I appreciate your advise.  That is really helpful and I will probably go back and change some of those paper-color tags to non-printing tags like you suggested.  I really appreciate the quick reply.  I'm sure you saved me countless hours of fiddling and some graceless solution like paper-color tags.

                 

                Thanks,

                 

                Stephen

                • 5. Re: Need help with Table of Contents
                  peter minneapolis Level 4

                  Citadel1996 wrote:

                   

                  I've run in to a problem that I can't quite figure out.  I suspect there is an easy fix, but it is beyond my limited skills and I'm looking for a little advise.

                   

                  I have a journal (InDesign book) composed of articles.  The articles each have a title and author, both of which I would like in the TOC.  Easy so far.  But, I am trying to include the author's company as a sort of footnote under the author's name.  This is particularly helpful when there are multiple authors and/or multiple companies, which can get a bit messy if just listed after the names  So, here is what I'm trying to do:

                   

                  John Doe a,b, Joe Blow a,c, and Jane Doe c

                   

                  a Doe Incorporated, b Kangaroo Enterprises, c Scorpion Electronics

                   

                  (a, b, and c are all in superscript.)

                   

                   

                  But, the problem I have is that in the TOC I only want it to read "John Doe, Joe, Blow, and Jane Doe" as authors and omit the superscript characters and the company names.  I initially thought this would be easy to do by just unlinking the unwanted parts from the paragraph style.  But, that's not working.  When I unlink the superscript, then none of it shows up in my TOC.  How can I get around this so that TOC works as desired?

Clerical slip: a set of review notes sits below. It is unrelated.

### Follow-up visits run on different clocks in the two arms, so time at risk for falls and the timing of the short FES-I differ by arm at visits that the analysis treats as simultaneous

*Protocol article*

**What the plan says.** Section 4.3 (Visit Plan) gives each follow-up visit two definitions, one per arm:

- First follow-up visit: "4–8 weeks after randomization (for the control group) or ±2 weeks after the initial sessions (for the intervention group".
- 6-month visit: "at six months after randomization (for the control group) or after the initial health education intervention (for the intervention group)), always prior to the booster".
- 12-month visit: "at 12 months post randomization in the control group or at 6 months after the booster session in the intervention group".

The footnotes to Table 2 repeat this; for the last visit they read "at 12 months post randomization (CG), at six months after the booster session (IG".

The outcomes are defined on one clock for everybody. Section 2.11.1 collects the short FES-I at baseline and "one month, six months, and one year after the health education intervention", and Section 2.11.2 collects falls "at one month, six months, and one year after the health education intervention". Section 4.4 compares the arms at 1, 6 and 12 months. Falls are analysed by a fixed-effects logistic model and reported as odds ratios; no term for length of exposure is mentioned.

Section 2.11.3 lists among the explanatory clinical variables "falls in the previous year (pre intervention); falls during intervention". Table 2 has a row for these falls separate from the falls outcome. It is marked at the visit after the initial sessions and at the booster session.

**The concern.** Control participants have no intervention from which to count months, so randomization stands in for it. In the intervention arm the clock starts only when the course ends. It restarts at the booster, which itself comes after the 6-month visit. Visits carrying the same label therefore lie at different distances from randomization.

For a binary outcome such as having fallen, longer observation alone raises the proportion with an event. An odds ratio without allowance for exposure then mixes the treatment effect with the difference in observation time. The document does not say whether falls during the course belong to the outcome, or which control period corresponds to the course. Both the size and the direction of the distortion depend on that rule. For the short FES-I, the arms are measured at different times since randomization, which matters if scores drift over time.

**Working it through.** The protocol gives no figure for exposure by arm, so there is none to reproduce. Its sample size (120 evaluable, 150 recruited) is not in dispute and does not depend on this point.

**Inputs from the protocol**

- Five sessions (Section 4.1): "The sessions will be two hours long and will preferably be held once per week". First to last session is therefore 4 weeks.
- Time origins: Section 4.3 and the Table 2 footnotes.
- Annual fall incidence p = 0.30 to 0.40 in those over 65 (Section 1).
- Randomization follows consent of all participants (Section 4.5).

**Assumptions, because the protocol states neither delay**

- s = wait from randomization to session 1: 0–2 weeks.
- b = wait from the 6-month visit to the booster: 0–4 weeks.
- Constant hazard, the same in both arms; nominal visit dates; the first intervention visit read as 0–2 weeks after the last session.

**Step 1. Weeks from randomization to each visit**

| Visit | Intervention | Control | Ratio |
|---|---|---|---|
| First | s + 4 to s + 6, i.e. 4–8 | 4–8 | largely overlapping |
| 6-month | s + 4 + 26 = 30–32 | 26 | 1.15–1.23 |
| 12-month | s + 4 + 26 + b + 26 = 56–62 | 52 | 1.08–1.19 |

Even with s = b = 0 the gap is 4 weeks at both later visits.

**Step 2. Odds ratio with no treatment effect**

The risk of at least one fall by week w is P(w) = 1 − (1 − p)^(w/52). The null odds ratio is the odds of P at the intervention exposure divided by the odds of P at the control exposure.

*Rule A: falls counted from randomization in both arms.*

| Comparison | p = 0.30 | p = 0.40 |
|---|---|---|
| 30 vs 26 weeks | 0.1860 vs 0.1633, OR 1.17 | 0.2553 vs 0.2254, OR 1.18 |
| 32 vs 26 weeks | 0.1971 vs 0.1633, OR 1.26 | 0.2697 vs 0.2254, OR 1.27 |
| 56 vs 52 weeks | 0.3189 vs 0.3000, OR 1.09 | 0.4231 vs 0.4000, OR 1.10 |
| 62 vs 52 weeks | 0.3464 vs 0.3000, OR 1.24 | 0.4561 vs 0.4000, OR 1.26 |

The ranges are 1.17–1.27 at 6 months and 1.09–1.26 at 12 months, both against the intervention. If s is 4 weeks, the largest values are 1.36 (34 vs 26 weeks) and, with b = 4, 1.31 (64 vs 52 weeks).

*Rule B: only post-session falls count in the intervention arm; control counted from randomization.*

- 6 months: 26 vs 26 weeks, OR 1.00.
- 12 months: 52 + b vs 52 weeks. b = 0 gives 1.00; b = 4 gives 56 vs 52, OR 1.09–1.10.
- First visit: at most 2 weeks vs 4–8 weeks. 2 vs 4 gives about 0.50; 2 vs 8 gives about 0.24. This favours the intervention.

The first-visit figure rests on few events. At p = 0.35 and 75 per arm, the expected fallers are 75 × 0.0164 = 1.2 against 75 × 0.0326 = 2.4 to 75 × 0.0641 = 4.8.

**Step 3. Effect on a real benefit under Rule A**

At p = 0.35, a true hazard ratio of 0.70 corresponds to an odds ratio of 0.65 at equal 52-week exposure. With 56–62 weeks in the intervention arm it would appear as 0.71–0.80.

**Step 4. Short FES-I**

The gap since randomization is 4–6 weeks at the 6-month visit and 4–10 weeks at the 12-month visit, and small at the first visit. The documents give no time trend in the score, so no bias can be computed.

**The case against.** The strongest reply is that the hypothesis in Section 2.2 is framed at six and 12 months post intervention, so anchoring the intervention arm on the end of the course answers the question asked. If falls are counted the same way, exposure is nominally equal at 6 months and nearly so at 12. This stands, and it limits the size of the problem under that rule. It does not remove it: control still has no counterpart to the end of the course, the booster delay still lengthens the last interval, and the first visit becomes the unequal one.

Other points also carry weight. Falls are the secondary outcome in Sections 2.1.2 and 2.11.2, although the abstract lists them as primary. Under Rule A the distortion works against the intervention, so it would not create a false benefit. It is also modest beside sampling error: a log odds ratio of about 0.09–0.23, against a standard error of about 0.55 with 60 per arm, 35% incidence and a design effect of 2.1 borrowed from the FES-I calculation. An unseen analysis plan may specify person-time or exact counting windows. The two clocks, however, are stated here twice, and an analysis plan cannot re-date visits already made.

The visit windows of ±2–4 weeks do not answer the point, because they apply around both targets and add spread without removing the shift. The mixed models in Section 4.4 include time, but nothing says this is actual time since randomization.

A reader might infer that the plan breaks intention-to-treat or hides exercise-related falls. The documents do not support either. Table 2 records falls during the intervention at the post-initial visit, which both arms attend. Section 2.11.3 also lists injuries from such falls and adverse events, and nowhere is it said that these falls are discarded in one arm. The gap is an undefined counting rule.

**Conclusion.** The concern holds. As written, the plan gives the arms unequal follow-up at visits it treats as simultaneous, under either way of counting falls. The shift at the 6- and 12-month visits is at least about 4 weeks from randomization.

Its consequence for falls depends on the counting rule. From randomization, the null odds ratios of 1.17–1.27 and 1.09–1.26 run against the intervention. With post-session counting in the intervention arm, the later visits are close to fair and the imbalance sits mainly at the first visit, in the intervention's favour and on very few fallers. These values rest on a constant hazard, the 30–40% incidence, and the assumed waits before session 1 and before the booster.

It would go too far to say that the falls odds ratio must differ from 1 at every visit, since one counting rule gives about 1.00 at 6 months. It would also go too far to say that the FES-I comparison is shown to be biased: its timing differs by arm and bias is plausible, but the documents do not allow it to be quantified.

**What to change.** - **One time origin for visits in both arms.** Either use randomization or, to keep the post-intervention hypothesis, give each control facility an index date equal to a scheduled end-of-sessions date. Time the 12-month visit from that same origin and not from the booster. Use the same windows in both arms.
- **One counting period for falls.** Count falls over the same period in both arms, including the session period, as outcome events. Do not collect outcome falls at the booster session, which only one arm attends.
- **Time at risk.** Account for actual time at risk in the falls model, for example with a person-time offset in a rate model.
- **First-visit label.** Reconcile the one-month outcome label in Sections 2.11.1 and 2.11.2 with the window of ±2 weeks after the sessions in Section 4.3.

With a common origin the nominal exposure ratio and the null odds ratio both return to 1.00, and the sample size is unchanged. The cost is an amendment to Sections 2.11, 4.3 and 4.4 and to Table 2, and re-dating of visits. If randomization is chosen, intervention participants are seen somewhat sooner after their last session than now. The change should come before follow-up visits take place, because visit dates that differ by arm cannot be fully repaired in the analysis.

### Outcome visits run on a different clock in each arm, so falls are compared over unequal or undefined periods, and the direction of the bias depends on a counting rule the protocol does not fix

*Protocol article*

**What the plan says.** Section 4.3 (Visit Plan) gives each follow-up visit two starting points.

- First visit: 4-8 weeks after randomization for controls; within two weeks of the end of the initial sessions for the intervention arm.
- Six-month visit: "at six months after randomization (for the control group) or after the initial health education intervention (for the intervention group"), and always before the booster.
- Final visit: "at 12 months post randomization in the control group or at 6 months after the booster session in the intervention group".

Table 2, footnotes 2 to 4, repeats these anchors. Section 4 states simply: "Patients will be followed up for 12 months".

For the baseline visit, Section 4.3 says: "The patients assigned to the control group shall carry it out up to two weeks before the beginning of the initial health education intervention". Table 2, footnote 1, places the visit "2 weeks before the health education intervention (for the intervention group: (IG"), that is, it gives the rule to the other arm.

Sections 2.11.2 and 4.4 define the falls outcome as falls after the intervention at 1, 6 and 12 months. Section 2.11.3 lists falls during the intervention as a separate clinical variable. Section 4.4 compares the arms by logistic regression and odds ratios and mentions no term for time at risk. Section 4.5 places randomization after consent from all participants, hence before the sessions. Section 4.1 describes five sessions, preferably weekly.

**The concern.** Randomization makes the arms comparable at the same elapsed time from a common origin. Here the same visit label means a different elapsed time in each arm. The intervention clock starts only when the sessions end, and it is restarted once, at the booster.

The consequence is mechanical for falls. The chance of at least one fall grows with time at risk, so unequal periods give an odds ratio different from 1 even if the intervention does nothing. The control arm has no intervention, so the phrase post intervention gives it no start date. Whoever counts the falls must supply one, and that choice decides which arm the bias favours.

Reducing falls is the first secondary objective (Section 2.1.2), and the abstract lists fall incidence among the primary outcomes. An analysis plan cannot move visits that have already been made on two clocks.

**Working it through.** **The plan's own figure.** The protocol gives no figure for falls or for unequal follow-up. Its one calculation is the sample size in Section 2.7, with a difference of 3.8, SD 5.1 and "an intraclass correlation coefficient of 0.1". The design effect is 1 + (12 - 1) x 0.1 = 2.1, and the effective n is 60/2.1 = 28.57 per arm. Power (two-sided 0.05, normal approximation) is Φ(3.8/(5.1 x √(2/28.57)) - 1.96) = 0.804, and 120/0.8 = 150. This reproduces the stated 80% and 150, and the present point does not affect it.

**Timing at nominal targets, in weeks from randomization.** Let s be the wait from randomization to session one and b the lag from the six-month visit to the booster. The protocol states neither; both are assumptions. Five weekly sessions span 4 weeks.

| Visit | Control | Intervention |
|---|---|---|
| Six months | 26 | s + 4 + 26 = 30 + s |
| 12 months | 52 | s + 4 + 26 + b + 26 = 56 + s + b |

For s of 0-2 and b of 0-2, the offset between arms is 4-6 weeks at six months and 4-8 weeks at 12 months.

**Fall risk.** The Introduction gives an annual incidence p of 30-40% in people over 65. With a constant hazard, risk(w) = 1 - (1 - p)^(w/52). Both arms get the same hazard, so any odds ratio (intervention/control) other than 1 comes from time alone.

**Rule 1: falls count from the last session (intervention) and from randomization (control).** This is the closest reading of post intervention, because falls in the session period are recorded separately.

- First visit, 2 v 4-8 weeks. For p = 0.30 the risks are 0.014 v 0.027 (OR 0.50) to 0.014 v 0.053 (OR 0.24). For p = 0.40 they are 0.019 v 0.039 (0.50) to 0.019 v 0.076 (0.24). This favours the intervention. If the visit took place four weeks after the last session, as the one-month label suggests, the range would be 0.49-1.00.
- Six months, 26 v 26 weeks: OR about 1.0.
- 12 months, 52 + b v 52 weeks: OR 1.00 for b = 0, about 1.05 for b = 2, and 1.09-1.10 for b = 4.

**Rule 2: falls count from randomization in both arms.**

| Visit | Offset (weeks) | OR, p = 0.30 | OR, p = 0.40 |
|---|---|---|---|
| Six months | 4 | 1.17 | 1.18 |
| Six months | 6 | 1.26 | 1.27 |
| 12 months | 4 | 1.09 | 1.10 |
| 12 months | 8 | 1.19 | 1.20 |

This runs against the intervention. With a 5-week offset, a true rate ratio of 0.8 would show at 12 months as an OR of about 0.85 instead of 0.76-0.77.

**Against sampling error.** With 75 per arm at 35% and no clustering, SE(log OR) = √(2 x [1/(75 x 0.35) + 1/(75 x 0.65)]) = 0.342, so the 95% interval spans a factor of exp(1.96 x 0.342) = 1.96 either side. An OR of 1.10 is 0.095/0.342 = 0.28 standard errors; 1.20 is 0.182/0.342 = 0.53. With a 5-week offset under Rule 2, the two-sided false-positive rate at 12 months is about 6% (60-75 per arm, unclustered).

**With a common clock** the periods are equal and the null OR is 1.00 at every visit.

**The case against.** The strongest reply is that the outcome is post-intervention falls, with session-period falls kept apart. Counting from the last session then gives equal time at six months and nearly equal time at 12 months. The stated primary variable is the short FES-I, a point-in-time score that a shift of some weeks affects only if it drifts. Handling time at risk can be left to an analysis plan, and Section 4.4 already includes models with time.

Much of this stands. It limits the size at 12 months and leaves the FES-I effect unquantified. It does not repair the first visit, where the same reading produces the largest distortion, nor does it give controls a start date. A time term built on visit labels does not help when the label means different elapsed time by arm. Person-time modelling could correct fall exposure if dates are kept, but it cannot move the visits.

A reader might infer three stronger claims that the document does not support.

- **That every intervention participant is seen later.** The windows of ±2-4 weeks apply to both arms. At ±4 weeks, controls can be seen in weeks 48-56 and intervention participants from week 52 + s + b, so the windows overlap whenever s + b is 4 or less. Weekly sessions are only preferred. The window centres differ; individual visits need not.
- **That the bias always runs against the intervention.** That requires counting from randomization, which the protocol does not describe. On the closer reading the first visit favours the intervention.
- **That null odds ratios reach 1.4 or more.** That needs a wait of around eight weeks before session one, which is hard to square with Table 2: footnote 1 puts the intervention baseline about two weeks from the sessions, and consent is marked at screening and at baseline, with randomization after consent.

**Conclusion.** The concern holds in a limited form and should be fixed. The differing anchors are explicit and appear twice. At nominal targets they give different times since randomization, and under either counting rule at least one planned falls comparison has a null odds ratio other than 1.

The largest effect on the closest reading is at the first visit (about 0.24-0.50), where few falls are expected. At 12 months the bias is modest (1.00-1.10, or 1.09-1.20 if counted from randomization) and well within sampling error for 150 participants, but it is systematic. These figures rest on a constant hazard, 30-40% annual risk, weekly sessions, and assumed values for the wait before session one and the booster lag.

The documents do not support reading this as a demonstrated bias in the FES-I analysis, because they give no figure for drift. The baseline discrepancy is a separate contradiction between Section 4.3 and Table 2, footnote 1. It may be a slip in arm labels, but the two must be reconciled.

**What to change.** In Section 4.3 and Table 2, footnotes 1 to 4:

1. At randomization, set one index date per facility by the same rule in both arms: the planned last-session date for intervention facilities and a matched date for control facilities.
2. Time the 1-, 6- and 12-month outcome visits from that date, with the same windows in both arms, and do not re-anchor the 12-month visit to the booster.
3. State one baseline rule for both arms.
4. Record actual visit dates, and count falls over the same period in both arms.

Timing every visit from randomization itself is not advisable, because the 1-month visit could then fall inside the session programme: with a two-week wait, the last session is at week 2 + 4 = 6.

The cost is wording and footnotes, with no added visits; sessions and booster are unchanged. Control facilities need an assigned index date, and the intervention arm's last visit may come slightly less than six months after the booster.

I look forward to reading your suggestions.

                   

                  Peter S, as usual, is on target with the suggestion to create a difference in the document text that suppresses or deletes the same text in the TOC.

                   

                  Although I don't' know nearly enough GREP to write one, I suggest a GREP script or Find/Replace operation that deletes the unwanted text from the TOC, after each TOC generation. It should do something like find and delete the first instance of one or more occurrences of space-single character-comma, followed by single-character-space, followed by word or a tab character (the tab character inserted by the TOC between the entry text and the page number), then repeat one or more times until no more targets are found.

                   

                  To avoid affecting the original instances in the main text, create a paragraph style for TOC entries, and specify this style in the GREP Find'/Replace, or GREP script.

                   

                  Other approaches involve applying a character style with a nested character style or GREP style to the unwanted text in the TOC-entry paragraphs, then delete the found character style with Find/Replace. A GREP paragraph style can't delete text, only apply a character style, but it can find the unwanted text with much the same GREP logic as a GREP Find/Replace. A nested character style in a paragraph style can apply a character style by finding the unwanted text. It's not as smart about finding the single-characters separated by commas, but it can find End Nested Style Here characters. You can insert these in the source text to mark the beginning and ending of the text to keep and the text to eliminate later in the TOC.

                   

                  You'll also need to incorporate logic in these methods that finds the superscripted text; applying it with a named character style will help.